I have said this in a few of my previous responses to your blog posts, but I believe that currently money is what is making this world go around. We are so worried about how companies will survive financially, which is an important factor to always keep in mind. But we rarely hear about companies and what makes their teams and employees so unique and important to their work. Innovation and ideas need to be coming from the people running the business and not allowing the money to make all of the decisions. I truly hope that there is a renaissance coming within the workplace. I think that there will be more honest companies, employers and employees making influential decisions.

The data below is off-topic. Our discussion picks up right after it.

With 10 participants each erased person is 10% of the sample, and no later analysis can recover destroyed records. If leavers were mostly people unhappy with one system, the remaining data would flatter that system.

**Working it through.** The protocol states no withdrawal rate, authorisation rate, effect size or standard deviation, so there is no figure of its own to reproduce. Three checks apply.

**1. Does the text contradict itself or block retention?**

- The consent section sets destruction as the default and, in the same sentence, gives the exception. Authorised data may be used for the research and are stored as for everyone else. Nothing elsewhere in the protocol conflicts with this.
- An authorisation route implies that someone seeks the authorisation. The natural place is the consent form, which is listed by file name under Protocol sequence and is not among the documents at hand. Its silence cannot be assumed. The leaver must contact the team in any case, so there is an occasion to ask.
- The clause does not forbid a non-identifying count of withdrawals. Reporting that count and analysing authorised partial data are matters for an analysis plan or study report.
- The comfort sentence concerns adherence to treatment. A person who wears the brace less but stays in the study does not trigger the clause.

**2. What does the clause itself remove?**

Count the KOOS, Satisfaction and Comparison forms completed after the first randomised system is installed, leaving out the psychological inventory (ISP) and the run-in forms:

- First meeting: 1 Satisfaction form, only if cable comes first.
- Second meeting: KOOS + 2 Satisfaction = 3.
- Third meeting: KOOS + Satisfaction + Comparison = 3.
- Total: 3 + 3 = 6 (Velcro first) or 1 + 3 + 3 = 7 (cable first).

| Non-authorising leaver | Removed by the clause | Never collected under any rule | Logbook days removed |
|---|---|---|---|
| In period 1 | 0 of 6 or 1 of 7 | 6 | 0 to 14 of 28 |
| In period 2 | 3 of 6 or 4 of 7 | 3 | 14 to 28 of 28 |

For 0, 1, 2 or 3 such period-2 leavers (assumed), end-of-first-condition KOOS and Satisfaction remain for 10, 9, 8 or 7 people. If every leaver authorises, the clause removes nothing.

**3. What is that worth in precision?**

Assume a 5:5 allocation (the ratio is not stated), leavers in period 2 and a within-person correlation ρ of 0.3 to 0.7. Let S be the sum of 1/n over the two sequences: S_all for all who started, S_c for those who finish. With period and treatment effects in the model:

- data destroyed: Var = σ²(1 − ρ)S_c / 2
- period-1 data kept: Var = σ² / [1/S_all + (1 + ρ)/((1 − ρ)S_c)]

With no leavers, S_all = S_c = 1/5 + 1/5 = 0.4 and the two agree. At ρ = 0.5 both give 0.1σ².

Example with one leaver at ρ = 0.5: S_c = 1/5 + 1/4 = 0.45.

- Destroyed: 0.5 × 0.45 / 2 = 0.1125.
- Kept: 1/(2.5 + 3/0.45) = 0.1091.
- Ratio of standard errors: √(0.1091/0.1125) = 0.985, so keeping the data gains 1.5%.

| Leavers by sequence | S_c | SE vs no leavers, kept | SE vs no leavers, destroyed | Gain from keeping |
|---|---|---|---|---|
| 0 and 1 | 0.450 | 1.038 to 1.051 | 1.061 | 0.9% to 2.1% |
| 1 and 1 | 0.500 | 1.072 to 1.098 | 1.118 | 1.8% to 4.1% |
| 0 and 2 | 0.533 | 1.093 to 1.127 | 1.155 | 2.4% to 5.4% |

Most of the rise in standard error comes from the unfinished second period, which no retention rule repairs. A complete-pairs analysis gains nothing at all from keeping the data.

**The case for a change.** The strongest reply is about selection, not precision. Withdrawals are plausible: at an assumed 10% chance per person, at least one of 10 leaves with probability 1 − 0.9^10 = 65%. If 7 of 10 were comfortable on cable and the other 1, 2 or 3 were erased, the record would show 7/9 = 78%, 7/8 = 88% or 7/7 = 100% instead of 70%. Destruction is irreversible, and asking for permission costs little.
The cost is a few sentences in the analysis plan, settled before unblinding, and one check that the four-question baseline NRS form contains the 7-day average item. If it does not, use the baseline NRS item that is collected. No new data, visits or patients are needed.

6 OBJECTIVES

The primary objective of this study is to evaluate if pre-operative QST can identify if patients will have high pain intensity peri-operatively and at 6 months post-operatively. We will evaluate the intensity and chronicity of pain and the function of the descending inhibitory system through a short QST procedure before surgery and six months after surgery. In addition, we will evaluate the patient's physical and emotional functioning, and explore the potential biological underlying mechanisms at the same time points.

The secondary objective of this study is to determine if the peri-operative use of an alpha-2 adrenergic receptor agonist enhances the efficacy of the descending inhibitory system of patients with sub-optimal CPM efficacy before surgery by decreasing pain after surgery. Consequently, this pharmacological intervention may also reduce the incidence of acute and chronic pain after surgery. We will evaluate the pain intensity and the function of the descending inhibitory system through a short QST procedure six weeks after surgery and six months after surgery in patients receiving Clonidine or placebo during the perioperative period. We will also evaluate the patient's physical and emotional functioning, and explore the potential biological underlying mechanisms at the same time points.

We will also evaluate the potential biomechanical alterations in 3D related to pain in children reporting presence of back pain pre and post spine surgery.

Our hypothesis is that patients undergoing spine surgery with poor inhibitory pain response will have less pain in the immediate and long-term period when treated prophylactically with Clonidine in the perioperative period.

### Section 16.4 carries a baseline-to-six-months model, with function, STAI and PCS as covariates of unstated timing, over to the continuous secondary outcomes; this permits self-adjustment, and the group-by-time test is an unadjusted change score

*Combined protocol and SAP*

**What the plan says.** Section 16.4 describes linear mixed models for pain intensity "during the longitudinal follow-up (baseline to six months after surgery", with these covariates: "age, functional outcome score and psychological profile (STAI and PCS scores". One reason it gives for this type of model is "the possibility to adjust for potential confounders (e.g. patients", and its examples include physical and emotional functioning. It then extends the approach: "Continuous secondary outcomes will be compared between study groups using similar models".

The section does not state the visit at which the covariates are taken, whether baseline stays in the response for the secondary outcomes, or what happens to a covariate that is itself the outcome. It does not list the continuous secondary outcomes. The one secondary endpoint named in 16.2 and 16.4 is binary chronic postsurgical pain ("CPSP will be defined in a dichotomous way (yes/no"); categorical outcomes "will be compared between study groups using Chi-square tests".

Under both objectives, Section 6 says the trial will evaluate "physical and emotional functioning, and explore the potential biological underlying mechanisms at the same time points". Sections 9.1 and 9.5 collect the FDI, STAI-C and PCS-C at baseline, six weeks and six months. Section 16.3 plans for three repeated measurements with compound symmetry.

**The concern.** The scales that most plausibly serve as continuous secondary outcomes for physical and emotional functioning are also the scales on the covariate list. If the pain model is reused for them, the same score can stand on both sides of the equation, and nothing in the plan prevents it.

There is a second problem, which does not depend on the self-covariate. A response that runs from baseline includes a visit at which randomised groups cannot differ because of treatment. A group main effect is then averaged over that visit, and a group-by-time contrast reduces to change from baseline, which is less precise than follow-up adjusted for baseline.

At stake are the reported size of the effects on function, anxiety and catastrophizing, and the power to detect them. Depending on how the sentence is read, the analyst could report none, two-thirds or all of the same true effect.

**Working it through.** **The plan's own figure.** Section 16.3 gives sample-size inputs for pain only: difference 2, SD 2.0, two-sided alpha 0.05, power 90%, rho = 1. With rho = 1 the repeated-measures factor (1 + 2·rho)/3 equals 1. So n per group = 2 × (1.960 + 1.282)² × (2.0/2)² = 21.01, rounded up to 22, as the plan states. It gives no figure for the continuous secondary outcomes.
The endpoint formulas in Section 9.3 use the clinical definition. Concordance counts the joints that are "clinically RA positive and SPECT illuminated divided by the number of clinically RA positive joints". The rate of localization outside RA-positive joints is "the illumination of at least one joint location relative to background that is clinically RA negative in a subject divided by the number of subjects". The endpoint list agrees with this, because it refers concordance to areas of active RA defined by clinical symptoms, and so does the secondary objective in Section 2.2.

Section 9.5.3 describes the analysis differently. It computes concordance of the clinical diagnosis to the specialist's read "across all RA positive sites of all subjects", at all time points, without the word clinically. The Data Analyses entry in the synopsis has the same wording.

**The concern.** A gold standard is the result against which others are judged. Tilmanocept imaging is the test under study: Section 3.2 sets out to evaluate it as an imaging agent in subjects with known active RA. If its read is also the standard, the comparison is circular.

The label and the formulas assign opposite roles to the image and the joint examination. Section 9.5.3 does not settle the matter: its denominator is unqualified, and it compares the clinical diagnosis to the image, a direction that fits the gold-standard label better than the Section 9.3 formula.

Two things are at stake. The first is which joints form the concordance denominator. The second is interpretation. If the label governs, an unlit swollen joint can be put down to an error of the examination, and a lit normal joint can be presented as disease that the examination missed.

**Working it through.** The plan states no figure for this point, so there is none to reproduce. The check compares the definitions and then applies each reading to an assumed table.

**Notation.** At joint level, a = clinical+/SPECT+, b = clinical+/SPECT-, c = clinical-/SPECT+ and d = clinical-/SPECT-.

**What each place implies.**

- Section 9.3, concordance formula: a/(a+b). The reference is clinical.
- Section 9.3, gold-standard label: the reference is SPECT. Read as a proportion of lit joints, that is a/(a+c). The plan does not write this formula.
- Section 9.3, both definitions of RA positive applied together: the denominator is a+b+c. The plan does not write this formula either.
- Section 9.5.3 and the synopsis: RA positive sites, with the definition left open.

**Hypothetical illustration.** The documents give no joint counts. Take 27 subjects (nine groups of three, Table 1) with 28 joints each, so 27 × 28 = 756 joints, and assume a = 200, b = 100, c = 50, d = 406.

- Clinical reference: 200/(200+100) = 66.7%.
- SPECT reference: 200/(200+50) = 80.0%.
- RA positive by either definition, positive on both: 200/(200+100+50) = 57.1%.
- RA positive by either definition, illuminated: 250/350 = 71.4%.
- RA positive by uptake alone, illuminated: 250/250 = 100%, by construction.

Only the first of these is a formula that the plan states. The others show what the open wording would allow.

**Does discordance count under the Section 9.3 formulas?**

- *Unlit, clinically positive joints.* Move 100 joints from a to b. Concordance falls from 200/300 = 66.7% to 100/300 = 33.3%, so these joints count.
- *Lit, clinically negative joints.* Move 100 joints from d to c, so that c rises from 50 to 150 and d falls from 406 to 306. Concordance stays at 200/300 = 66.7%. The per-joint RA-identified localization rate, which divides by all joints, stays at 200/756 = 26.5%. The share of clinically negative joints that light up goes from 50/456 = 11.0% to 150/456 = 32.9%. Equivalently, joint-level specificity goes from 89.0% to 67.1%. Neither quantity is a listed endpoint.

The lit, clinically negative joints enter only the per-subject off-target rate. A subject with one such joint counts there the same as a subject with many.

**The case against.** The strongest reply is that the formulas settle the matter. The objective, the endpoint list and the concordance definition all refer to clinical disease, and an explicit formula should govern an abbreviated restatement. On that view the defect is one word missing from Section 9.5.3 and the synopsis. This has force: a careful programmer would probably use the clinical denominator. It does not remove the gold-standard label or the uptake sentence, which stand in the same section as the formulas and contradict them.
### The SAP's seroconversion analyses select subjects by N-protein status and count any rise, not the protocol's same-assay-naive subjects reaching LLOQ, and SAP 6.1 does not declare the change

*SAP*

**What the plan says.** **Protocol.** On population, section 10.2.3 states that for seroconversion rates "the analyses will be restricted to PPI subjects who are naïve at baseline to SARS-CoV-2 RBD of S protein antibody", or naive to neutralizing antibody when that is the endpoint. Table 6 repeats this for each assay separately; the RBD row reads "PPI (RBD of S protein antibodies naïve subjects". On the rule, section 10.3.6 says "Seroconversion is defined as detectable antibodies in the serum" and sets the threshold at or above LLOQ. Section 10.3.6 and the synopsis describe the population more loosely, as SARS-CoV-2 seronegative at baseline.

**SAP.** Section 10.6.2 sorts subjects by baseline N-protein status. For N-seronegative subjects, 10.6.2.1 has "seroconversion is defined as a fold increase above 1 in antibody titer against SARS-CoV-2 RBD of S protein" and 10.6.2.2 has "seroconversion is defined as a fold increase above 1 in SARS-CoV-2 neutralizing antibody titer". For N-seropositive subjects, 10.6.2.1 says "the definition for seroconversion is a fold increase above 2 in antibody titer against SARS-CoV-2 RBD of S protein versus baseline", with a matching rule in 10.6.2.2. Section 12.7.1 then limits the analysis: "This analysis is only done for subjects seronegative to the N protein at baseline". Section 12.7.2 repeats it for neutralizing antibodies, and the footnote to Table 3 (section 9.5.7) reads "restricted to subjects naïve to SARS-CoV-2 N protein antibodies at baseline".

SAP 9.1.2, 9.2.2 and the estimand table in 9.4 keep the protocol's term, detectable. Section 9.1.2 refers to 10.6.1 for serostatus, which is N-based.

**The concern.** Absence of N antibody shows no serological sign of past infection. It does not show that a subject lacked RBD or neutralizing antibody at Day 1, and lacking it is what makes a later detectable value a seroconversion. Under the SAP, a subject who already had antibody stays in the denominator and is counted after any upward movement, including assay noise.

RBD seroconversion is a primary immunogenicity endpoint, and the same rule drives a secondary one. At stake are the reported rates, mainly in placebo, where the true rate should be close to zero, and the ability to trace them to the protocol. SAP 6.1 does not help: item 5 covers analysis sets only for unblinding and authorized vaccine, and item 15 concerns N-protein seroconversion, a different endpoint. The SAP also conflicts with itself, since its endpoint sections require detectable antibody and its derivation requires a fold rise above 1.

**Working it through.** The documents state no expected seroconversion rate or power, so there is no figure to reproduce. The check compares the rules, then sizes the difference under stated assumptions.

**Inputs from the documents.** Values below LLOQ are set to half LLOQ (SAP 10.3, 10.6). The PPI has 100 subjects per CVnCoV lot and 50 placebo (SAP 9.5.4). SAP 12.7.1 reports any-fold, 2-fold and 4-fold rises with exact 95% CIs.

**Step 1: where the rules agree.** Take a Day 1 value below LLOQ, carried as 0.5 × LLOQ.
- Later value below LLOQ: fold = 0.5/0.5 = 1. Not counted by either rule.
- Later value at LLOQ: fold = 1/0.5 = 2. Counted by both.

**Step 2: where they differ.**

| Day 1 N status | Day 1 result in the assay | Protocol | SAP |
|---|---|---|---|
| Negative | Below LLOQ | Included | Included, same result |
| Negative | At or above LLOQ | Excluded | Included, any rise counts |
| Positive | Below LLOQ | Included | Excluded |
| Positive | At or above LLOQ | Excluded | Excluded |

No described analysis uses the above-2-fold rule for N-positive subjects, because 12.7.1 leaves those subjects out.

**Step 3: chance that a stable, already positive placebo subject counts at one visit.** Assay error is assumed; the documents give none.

• Rod Warr

    I feel like company culture is part of what gives a business it’s life. Fortunately I work for a culture rich company, that takes necessary risks and wants to grow and thrive. Each and every employee is expected to do their job, but given the opportunity to be creative and give helpful feedback. It is a family business, that adopts each each person they hire as part of the family. I have felt very welcomed and empowered to do my job since I have worked there. The business is growing rapidly, but works to maintain the feel and culture they started with. I feel like they will continue to be successful because they care about and invest in the people that work with them.

  • abby wynn